How to Become an Employer of Choice, nominated for business book of the year in 2001, is packed with inspiring ideas and concrete examples of easy to implement strategies for employers who want to become sought after. In some cases, companies who make a sincere effort to provide golden opportunities rather than “golden handcuffs” will find that they have waiting lists of highly qualified people who want to work for them.

Herman and Gioia recommend that employers focus in on the following areas:

Company Culture

A McKinsey & Co. study of 77 large firms in the U.S. revealed the factors influencing business leaders’ choices in selecting a company. “Values and culture,” were the most highly prized qualities, along with freedom, autonomy and exciting challenges. “Acceptable pace and stress” was ranked lowest. Clearly, motivated people, when given plenty of autonomy, are willing to work hard, even in a challenging environment. A 1999 study found that employee loyalty increases along with a company’s ethical standards. Employers need to establish and enforce high standards, build a team atmosphere, and encourage open and honest communication.

Visionary Leadership

Barking orders over the intercom behind closed mahogany doors is a leadership style that is long gone. Today’s enlightened leaders know that their own attitudes, values and visions can inspire or destroy a company culture. “Enlightened leaders are future-oriented,” say Herman and Gioia. They look as far ahead to the future as possible, setting the pace for the company and remaining open to new ways of thinking and doing business. Enlightened leaders communicate their vision to every employee, and involve every employee in a continuous dialogue that keeps them highly tuned to the needs of people, changes in the business environment, and especially great ideas created by the dedicated individuals that work for them.

Care of People

Employers of choice recognize that people are their most important resource. They also recognize that they are responsible for more than the individual who works for them; they are also willing to meet the needs of their employee’s extended family, including children and aging parents. Policies that promote work-life balance are essential. Flex-time, job sharing, family leave, on-site child care, wellness programs, fitness gyms, telecommuting, van pools and even the ability to do personal laundry and receive medical care at work are becoming not just perks, but standards.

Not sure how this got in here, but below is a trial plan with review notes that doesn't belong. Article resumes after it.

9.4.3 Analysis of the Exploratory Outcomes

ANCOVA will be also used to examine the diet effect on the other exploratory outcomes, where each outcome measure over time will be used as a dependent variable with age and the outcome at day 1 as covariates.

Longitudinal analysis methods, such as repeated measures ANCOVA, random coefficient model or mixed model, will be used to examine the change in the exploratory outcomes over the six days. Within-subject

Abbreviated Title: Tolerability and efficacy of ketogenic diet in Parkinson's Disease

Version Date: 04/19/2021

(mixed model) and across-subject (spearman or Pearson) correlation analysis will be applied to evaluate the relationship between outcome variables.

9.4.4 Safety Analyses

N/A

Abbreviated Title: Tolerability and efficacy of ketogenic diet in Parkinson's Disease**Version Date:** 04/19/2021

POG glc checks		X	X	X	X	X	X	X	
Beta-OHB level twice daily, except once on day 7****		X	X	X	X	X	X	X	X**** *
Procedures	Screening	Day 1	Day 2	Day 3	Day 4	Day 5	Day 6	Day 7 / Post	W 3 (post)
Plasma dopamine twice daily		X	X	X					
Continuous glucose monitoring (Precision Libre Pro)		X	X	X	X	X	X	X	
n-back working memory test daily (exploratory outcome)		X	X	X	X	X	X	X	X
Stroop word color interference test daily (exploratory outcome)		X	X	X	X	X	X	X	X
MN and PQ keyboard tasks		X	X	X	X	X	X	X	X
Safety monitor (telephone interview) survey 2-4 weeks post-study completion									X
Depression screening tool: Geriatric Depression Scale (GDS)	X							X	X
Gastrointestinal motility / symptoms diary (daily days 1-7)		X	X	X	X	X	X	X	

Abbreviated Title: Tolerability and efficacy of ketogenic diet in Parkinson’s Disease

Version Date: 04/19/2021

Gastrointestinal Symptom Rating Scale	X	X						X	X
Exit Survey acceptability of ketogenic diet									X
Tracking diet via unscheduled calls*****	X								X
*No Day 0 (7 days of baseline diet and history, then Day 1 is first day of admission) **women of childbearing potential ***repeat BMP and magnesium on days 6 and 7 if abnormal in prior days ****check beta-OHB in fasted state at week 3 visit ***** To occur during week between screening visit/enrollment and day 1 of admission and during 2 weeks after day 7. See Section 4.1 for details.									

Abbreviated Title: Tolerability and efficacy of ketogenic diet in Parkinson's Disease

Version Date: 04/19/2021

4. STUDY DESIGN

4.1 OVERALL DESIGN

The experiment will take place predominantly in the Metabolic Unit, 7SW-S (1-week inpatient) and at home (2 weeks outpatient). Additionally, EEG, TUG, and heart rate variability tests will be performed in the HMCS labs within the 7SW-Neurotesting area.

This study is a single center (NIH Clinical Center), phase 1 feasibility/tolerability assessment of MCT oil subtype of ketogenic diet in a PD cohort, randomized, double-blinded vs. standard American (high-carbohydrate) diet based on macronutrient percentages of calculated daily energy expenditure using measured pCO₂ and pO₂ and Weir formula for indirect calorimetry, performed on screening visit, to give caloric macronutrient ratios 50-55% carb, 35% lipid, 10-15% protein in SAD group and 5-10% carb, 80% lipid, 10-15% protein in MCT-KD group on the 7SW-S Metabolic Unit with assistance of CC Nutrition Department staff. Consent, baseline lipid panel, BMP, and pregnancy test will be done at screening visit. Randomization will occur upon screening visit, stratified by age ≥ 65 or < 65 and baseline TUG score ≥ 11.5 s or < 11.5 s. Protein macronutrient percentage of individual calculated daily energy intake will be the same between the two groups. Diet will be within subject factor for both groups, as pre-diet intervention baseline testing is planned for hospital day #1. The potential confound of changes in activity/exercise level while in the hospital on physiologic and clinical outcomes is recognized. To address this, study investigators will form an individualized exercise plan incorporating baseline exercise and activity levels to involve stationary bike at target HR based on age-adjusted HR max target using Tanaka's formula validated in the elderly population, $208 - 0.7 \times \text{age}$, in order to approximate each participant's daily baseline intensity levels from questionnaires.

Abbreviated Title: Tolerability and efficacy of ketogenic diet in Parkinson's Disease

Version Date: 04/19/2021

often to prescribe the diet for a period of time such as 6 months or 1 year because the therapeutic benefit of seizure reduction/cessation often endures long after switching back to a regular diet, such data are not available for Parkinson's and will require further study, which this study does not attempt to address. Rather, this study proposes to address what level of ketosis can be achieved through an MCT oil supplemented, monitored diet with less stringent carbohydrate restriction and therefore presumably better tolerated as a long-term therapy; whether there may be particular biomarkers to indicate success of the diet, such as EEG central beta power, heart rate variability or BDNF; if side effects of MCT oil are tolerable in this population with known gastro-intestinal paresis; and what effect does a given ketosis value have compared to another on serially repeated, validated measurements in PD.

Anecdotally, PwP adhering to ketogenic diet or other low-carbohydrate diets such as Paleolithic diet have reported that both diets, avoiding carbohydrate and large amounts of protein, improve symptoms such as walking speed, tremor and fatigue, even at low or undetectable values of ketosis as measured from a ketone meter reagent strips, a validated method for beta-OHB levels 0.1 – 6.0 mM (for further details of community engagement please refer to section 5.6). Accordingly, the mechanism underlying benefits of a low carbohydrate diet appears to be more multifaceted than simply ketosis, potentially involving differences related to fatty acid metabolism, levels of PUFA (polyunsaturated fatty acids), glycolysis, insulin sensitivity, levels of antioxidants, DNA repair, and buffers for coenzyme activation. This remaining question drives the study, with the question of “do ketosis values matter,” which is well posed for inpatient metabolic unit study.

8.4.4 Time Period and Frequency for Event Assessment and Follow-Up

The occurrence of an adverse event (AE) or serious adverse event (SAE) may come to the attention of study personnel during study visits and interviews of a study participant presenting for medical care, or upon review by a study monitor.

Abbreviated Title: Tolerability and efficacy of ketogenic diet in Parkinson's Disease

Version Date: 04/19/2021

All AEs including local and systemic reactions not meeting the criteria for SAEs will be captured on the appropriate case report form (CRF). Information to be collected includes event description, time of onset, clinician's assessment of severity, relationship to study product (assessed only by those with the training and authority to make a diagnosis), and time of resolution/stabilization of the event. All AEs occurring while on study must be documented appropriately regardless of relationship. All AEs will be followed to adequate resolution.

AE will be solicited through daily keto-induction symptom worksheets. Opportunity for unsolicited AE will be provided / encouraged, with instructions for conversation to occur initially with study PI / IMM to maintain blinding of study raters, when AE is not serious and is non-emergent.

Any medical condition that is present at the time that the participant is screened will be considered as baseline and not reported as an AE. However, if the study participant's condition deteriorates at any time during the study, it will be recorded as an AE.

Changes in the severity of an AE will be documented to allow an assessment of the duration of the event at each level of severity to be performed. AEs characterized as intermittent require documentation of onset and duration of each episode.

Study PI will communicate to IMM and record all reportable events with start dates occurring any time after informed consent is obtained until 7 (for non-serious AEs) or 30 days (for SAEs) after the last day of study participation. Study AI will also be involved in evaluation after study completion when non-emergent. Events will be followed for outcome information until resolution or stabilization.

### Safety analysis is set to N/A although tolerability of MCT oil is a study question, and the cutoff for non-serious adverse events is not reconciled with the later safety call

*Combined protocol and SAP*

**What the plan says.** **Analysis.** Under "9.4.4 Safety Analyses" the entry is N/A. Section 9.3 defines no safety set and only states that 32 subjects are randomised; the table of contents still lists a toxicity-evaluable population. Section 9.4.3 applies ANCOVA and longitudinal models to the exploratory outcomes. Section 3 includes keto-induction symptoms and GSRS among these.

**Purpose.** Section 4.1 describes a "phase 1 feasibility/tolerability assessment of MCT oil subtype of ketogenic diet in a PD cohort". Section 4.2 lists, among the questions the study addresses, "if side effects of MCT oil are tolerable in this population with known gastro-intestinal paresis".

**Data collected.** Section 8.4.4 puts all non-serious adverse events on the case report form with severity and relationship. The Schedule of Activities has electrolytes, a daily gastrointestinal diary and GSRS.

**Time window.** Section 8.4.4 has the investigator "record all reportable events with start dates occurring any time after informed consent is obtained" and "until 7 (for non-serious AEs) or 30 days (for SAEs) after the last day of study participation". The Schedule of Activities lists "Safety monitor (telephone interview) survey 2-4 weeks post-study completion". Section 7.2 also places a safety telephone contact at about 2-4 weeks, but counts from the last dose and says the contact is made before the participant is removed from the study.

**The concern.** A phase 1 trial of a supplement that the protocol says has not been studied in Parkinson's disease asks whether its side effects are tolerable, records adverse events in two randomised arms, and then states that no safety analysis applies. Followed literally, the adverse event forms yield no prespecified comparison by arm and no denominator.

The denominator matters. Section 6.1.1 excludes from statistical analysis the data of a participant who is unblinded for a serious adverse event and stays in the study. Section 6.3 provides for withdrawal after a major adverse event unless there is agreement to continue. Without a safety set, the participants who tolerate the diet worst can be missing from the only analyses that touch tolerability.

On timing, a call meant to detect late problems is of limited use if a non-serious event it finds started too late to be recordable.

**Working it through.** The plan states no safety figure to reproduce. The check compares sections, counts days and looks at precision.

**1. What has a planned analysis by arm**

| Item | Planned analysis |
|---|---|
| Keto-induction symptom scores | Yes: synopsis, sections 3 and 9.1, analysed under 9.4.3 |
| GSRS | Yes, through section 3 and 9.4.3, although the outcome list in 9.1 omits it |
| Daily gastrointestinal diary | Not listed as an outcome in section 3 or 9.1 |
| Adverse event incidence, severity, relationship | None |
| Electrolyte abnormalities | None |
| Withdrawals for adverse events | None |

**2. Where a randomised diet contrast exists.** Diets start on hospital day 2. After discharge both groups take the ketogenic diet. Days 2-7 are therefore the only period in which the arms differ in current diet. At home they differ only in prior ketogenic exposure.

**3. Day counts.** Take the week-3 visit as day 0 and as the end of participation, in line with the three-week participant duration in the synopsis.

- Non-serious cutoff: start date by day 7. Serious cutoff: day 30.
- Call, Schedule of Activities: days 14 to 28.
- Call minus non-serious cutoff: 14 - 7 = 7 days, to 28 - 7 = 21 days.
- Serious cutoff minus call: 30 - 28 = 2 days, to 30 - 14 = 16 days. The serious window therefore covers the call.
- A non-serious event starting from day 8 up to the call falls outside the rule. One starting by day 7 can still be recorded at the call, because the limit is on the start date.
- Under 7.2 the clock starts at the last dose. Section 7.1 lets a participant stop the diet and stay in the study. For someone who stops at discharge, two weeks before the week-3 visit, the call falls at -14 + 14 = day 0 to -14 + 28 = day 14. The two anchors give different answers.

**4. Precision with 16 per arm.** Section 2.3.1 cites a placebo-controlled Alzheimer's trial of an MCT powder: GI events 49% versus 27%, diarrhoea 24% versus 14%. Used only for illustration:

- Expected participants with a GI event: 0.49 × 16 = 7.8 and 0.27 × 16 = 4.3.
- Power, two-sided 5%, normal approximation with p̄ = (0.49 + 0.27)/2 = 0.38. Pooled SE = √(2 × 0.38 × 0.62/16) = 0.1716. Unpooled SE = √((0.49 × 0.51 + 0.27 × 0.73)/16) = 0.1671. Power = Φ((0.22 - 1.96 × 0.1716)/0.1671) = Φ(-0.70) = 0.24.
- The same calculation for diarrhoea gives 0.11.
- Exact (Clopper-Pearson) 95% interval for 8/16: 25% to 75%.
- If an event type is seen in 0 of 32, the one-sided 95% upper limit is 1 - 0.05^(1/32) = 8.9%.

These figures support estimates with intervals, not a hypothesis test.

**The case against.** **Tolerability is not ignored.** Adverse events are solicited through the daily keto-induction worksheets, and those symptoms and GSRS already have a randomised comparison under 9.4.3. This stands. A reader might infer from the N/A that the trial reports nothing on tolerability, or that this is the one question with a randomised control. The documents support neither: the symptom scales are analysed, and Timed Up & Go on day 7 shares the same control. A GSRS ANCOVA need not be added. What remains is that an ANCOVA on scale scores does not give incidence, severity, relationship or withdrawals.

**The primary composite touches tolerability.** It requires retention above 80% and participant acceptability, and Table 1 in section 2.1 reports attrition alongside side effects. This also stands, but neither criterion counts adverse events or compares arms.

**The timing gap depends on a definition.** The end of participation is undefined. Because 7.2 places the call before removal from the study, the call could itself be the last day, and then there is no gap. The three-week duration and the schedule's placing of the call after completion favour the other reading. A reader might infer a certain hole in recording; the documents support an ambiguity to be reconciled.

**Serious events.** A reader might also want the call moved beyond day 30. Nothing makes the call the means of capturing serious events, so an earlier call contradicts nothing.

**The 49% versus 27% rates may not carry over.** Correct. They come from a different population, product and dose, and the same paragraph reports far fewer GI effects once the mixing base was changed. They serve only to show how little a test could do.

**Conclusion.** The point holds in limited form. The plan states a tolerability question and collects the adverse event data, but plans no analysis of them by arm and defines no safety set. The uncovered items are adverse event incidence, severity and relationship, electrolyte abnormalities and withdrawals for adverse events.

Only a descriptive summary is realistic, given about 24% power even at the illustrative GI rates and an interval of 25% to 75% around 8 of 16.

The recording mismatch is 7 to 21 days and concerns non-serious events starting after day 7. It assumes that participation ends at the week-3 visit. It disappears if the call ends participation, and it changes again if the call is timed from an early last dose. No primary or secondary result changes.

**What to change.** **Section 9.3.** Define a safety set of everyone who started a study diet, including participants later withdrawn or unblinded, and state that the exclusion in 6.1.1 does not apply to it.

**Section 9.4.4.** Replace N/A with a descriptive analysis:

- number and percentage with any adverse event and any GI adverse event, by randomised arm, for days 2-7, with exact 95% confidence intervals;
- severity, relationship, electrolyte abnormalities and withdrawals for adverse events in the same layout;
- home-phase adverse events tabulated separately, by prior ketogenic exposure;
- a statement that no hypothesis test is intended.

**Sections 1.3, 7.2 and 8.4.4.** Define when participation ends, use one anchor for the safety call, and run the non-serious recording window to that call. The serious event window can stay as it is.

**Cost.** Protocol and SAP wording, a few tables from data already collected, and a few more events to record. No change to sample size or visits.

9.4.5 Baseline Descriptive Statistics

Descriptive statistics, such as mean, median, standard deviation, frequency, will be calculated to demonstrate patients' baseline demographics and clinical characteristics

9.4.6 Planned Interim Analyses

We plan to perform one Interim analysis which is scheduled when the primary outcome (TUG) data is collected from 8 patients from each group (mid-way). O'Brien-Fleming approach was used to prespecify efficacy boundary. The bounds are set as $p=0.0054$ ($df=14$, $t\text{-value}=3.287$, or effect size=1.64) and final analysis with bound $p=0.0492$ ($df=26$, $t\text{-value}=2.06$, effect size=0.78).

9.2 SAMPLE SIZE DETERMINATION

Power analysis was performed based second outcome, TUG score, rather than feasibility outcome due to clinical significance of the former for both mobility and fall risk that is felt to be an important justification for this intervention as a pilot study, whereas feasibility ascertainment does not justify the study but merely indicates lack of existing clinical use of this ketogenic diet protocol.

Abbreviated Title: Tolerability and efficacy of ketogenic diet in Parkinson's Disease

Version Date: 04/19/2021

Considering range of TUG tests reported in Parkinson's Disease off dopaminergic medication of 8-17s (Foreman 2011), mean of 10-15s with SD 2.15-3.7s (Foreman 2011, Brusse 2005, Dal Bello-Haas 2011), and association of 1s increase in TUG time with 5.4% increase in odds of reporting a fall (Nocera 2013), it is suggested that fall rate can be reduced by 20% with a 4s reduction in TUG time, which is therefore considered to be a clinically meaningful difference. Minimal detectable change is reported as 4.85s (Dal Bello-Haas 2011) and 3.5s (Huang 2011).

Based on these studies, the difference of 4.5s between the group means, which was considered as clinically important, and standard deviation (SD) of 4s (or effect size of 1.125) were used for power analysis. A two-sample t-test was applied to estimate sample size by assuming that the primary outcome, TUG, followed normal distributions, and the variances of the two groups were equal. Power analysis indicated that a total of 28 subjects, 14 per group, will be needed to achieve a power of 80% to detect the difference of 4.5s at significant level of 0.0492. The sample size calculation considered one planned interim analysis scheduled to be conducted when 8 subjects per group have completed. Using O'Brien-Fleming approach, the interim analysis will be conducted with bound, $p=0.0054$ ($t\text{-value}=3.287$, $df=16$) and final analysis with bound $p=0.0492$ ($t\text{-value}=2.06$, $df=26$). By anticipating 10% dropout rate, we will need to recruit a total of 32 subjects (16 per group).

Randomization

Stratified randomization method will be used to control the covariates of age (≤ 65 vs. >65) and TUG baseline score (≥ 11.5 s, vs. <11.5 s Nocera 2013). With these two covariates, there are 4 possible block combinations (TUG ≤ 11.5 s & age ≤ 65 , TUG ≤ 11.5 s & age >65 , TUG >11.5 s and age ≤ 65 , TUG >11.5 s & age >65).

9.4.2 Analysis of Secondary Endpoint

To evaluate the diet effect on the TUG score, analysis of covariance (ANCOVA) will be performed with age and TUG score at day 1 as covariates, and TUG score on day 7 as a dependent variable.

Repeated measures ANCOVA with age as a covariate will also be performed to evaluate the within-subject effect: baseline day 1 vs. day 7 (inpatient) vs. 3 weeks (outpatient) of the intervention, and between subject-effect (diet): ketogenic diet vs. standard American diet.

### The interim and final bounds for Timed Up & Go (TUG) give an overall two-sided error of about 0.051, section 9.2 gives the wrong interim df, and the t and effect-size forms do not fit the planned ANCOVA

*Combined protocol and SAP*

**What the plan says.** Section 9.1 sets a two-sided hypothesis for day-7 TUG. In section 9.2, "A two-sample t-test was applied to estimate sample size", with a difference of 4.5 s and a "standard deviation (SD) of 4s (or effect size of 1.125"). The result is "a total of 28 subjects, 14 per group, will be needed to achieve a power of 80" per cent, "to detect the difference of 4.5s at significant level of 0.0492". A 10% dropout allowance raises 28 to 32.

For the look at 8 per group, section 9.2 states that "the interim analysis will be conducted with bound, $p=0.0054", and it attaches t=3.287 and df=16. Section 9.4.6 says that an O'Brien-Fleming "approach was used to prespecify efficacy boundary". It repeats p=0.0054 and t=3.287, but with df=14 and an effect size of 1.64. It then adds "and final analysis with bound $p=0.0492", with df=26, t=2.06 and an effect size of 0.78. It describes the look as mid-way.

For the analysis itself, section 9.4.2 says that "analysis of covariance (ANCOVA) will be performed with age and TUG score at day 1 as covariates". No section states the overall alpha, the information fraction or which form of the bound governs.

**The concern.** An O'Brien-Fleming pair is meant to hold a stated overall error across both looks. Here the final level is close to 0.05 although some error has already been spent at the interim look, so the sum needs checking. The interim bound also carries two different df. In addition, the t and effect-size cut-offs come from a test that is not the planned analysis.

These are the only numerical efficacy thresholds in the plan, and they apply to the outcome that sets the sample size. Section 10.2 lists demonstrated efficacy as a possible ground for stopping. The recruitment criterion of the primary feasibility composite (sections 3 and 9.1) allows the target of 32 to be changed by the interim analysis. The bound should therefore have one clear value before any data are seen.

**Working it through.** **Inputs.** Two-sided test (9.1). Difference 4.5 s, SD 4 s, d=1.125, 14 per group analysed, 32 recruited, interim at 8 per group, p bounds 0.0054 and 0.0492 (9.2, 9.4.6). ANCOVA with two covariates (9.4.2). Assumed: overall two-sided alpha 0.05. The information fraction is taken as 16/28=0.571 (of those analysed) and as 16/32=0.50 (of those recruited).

Growth and Opportunity

Janice Jones, (not her real name), fresh out of college and eager to succeed, landed her first job at a Fortune 100 company with ESOP benefits that could have made her rich. However, although the company had promised challenge and had dazzling enlightened policies–on paper–corporate political players interested only in “headcount” pigeonholed her in a position with little responsibility. When she inquired about advancement, she was told she had two options: move your California lifestyle to the frozen Midwest, or become the office manager, a lackluster position occupied by a woman who read novels at her desk. Eventually, on her breaks, Jones ended up ducking into the office across the hall–a small nonprofit organization–to do the writing and public relations work that was her passion. When she gave notice, management was stunned. They believed that no one would want to give up the opportunity to work with their illustrious company.

However, motivated people deprived of growth opportunities will leave any company, no matter how prestigious. Herman and Gioia recommend that managers unite each employee with a mentor who can help them chart a course, and that each employee develop an individual growth plan. The plan should be updated continuously, and opportunities for additional training and higher education should be available and accessible.

How do job seekers get a clear picture of a company’s culture? A little sleuthing and an “intercept” interview are warranted. “Talk to other employees. If you can’t do that in the workplace, meet people outside the office, even by the elevator if you have to. Ask them how they like working there and how they like their leaders.”

What if a valuable employee does leave? “We highly recommend that organizations not burn their bridges,” Gioia says. “They should be open to what we call ‘boomeranging’ employees, by keeping in touch with people who leave and keeping the doors open. If you are sorry that they left then you’d probably be pleased to have them back.”

The Herman Group predicts that businesses will be challenged like never before when the millennials arrive in the workplace. “They are a whole generation with ADD,” Gioia says. “They’ve been on computers and video games their whole lives and are used to things changing every nanosecond. We’ve got to find a way to engage them.”